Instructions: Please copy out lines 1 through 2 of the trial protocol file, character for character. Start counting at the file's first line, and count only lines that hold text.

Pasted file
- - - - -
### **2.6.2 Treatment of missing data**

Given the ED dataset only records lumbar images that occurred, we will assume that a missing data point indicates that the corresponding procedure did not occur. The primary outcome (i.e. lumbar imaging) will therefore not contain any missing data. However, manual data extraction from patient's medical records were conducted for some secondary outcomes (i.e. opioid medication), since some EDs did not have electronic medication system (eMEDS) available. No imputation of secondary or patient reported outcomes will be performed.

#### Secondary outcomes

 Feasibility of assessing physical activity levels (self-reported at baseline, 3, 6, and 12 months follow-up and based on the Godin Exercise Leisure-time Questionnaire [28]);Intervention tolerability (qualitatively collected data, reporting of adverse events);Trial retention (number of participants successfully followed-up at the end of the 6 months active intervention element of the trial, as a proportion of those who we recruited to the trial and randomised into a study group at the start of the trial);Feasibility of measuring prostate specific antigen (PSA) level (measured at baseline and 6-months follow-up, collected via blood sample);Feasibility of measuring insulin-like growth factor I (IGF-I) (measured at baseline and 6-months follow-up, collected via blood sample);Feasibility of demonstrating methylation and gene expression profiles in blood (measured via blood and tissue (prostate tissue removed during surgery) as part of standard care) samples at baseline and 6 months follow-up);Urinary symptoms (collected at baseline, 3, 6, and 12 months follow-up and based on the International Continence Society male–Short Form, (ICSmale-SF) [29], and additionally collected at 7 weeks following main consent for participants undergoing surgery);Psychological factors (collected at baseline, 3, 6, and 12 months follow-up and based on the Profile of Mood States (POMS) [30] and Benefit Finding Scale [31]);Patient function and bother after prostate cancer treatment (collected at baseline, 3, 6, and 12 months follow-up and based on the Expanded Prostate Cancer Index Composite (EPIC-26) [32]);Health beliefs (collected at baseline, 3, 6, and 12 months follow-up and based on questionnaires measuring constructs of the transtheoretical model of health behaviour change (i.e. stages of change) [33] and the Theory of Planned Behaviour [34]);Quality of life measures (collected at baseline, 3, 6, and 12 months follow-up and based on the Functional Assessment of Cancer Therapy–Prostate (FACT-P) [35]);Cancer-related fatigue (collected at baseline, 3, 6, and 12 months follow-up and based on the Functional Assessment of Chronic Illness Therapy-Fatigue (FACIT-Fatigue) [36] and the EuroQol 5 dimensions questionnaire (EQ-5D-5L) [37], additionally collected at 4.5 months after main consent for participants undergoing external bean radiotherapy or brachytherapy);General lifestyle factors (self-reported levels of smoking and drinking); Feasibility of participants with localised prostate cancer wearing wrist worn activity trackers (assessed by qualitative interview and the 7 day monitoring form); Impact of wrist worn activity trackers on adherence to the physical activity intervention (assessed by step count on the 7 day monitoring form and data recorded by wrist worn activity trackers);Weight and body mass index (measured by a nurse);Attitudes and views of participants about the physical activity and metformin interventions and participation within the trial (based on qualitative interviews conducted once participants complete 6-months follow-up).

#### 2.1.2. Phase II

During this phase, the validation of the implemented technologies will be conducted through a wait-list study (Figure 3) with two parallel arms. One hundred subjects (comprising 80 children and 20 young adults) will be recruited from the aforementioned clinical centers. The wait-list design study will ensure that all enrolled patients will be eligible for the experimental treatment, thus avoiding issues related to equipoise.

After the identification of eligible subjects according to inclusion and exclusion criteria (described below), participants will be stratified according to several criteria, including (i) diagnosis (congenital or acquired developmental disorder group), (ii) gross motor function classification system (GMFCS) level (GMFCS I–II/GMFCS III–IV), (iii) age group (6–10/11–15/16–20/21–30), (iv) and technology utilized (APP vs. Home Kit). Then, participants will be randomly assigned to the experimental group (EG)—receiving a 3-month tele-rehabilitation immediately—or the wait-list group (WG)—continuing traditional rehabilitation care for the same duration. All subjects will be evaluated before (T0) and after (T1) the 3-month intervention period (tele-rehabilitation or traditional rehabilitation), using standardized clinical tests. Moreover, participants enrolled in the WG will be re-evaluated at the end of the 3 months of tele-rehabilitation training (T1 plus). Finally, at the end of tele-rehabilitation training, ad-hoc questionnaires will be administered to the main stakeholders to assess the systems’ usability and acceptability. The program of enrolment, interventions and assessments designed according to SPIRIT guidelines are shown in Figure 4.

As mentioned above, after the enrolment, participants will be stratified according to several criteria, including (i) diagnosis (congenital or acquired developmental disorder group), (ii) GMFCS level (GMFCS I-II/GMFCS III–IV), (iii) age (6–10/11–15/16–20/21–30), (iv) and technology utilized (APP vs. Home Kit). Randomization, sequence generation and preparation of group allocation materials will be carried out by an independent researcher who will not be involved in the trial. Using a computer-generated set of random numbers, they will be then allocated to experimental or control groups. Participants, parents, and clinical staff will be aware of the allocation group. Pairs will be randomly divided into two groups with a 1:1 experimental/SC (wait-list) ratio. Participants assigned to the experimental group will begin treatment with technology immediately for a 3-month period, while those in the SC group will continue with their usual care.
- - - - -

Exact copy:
### **2.6.2 Treatment of missing data**

Given the ED dataset only records lumbar images that occurred, we will assume that a missing data point indicates that the corresponding procedure did not occur. The primary outcome (i.e. lumbar imaging) will therefore not contain any missing data. However, manual data extraction from patient's medical records were conducted for some secondary outcomes (i.e. opioid medication), since some EDs did not have electronic medication system (eMEDS) available. No imputation of secondary or patient reported outcomes will be performed.